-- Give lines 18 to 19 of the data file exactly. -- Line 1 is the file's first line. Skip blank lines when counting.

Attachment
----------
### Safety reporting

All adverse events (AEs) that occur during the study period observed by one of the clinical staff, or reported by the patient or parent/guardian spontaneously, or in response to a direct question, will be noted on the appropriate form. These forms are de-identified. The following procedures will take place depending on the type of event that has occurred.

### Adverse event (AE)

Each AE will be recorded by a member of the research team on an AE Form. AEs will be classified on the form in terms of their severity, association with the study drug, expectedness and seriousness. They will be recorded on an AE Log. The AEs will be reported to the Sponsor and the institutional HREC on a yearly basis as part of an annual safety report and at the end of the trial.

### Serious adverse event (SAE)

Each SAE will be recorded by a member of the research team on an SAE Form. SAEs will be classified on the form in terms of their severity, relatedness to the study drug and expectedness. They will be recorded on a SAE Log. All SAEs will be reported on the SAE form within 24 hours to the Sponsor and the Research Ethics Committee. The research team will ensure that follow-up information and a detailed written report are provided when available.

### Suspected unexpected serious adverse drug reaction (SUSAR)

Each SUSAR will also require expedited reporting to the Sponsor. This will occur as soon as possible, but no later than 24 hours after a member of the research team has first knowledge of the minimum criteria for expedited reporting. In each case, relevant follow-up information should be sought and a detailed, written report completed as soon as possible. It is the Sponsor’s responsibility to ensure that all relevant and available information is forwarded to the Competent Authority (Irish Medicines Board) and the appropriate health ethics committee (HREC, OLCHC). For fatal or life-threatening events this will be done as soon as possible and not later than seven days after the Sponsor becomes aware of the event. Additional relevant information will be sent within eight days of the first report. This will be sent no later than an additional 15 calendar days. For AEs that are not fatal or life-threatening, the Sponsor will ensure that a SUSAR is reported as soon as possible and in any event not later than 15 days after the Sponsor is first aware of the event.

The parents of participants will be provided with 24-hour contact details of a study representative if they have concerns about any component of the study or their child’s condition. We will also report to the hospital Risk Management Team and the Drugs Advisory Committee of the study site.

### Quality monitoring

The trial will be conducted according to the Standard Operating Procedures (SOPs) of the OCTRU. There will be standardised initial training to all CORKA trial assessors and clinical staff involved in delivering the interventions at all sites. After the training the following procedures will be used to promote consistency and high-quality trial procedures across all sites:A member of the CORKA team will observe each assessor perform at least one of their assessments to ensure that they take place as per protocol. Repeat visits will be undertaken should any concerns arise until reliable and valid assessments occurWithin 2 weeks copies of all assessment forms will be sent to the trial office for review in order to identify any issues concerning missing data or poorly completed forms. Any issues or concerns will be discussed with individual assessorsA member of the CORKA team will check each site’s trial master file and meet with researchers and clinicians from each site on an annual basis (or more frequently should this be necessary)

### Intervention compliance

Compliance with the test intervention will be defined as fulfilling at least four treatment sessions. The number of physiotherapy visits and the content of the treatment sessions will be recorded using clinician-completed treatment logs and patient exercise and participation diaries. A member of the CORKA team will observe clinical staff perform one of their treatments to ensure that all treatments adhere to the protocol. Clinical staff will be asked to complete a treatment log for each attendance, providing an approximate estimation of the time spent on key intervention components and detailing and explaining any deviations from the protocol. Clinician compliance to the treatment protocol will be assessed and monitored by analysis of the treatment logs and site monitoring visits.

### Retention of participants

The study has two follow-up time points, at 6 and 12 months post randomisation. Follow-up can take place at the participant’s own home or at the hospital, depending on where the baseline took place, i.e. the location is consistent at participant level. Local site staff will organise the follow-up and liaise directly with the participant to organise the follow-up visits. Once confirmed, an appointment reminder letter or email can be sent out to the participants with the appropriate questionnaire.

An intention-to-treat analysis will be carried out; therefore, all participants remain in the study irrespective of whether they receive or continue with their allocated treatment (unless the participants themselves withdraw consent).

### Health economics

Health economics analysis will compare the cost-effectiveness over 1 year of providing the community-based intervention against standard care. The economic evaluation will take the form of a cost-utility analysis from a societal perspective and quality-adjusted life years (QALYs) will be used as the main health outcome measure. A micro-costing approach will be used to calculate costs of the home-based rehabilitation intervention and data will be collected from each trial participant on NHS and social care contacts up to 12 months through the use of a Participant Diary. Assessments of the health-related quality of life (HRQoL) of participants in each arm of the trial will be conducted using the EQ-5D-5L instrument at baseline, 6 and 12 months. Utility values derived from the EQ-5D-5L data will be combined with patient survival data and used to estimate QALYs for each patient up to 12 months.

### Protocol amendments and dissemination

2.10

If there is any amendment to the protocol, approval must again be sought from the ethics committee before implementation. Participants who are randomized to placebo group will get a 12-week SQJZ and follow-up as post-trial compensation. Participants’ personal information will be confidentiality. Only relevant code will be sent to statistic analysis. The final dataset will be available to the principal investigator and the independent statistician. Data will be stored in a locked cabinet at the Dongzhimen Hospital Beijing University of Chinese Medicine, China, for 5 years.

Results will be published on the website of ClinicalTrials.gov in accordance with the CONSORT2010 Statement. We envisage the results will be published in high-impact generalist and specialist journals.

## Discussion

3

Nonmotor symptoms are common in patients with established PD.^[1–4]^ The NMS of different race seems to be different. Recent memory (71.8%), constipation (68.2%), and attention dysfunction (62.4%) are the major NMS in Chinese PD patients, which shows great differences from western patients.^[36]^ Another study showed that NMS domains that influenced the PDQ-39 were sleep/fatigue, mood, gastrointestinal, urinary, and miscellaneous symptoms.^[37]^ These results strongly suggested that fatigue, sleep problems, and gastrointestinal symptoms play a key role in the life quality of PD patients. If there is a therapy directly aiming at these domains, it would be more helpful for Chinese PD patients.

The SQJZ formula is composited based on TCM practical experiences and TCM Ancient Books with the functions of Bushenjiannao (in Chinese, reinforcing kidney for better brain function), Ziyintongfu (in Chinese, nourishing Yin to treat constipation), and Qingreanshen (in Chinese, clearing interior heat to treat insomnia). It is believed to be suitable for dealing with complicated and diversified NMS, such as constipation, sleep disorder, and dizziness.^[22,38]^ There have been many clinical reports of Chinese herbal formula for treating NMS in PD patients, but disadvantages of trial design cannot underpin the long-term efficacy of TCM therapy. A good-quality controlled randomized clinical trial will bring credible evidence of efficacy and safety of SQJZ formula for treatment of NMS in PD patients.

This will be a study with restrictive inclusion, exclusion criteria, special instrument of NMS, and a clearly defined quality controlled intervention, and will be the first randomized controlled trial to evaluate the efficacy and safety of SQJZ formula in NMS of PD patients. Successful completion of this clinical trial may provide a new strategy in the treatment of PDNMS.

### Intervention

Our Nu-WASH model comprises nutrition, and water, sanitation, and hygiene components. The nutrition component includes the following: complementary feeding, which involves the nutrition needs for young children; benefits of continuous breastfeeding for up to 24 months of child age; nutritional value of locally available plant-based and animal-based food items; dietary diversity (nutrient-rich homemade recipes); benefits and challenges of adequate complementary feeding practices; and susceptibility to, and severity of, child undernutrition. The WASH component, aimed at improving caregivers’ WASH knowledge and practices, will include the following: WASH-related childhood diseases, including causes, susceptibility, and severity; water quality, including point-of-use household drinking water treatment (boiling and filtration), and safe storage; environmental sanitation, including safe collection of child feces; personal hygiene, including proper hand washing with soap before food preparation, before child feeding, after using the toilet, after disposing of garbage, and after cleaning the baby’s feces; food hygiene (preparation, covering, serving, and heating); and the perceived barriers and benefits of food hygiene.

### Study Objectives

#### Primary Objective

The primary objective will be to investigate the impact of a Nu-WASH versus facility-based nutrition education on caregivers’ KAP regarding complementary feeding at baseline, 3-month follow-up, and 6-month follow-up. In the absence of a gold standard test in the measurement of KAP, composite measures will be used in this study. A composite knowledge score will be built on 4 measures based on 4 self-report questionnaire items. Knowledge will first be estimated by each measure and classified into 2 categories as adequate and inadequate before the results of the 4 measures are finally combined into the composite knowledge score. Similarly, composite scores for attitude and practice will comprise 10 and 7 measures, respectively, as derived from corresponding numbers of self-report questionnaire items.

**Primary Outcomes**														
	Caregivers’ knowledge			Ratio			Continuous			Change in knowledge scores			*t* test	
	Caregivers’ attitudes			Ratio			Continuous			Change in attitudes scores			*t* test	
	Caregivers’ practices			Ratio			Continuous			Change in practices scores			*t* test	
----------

Health economics analysis will compare the cost-effectiveness over 1 year of providing the community-based intervention against standard care. The economic evaluation will take the form of a cost-utility analysis from a societal perspective and quality-adjusted life years (QALYs) will be used as the main health outcome measure. A micro-costing approach will be used to calculate costs of the home-based rehabilitation intervention and data will be collected from each trial participant on NHS and social care contacts up to 12 months through the use of a Participant Diary. Assessments of the health-related quality of life (HRQoL) of participants in each arm of the trial will be conducted using the EQ-5D-5L instrument at baseline, 6 and 12 months. Utility values derived from the EQ-5D-5L data will be combined with patient survival data and used to estimate QALYs for each patient up to 12 months.

### Protocol amendments and dissemination